Tang Zhongyong, director of the Dao County Administrative Office, described the statues to China’s People’s Daily as being “another wonder of the world”. The mountain’s name is derived from locals’ name for the statues – “Guizaizai”.
The announcement comes during the Xiang Gan Yue Gui Archaeology Summit Forum held in Yongzhou, Hunan Province and the find represents some of the oldest stone statues to have been found in China with a third of the stone sculptures dating back over 5,000 years. The remainder are believed to have been produced between 2,000 to 5,000 years ago during the Qin, Han, Wei and Jan dynastic eras.
It seems the first time that the British Museum has offered a teaser video on Youtube, and hopefully won’t be the last!A glimpse into the behind the scenes work that goes on inside the British Museum is rarely seen by the public as they wander through the many galleries. I’m sure people will be as fascinated by the processes which keep these ancient artefacts looking their best as they are observing them inside the museum.
Video: Ancient Egyptian Coffin Mask of Nesbanebdjed
In a previous Heritage Key article, “Riddle of the Sphinx”, Robert Cook wrote about the legend that Napoleon’s troops used the Sphinx’s nose as target practice during the French invasion of Egypt in 1798. But did they really have such a disregard for thousands of years of history that they purposefully destroyed the nose of the Great Sphinx?
It’s a bit of a confusing mystery, mainly because of the poetic license employed by some of those who knew how to draw back in the 18th century. It wasn’t so much a case of there being a nose or not, but that the artists felt the Sphinx would be much more attractive and exotic to those viewing the works back in Europe if the monument didn’t have a ruined nose. After all, there’s not a demand for cats with missing noses in Battersea animal shelter.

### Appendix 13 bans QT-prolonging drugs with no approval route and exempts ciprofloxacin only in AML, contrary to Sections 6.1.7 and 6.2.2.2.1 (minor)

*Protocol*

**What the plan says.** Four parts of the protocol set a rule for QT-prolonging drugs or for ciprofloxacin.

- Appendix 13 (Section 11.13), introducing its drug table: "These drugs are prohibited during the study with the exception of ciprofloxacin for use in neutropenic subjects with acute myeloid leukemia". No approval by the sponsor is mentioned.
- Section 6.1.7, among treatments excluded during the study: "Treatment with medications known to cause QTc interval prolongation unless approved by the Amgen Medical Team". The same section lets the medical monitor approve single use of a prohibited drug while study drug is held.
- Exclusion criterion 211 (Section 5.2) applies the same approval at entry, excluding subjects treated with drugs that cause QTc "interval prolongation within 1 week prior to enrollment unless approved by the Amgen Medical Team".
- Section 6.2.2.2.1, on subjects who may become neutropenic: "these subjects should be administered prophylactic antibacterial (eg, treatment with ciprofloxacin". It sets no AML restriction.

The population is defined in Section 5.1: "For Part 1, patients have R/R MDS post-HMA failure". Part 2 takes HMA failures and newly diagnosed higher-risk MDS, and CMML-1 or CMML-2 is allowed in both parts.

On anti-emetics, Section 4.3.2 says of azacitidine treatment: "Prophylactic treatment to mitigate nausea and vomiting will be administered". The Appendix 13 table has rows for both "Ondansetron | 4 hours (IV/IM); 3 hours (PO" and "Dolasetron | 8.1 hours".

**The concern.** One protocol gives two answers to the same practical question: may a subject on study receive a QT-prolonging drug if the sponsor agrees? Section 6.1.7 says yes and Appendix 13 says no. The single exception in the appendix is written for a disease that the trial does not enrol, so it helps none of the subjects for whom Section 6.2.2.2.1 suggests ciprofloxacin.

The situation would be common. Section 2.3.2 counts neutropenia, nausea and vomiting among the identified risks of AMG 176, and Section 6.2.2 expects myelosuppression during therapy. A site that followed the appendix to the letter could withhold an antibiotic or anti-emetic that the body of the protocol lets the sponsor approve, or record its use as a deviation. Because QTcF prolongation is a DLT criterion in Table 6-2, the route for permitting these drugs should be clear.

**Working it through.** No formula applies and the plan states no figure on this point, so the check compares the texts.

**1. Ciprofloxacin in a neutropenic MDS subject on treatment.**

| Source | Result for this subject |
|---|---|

Click images for a larger version
In 1743, British traveller and writer Richard Pococke published an account of visiting the Great Sphinx of Giza, and his bookincluded a sketch of the monument with it appearing to show the nose intact. Pococke visited Egypt six years prior to publication, so his actual visit was in 1737. However, on a later visit in a book published in 1767, Pococke remarks that when “you arrive at the Sphinx [sic], whole enormous bulk attracts your admiration: but it is scarce possible to avoid feeling some indignation at those who have strangely disfigured its nose.”
An interesting statement from Richard Pococke, as it suggests that the lack of nose on the Sphinx may not actually have been as a result of thousands of years of erosion, but was ruined in a purposeful or accidental action. The previous sketch from 1737, assuming Pococke didn’t employ poetic license in the creation of it, would provide a date when the nose was still intact. Indeed, a prior sketch from Cornelis de Brujin in 1698 (Reizen van Cornelis de Bruyn door de vermaardste Deelen van Klein Asia, 1698) also showed the Great Sphinx of Egypt complete with a slightly odd looking nose. Perhaps if the original nose actually looked like the sketch by Cornelis de Brujin, that was reason enough to blast it off? Or maybe the sketch is just a dodgy scan..
Regardless, sketches drawn in 1755 by Frederic Louis Norden in‘Voyage d’gypte et de Nubie” (1755)of the Great Sphinx quite clearly show the nose is not there. It seems pretty unlikely to me that Norden would use poetic license to remove the nose from his sketches (unless he was into that sort of thing) so it’s reasonable to conclude that by this time, the nose was already missing for whatever reason. What it does prove is that Napoleon and his troops didn’t shoot off the nose of the Great Sphinx, as they didn’t launch an invasion of Egypt for another 40 years.
So that leaves a period of some 18 years (again assuming that everybody was sketching it accurately) when the nose was removed, and if you want to believe in Pococke’s account, destroyed by man. During the first half of the 18th Century, Egypt was in the midst of a power struggle between the Ottomans and the Mamluks, so perhaps this could be related to the missing nose of the Great Sphinx?Or maybe you have a better explanation?Feel free to leave a comment below!
HD Video: Drilling under the Sphinx (Featuring Dr Zahi Hawass and Dr Mark Lehner)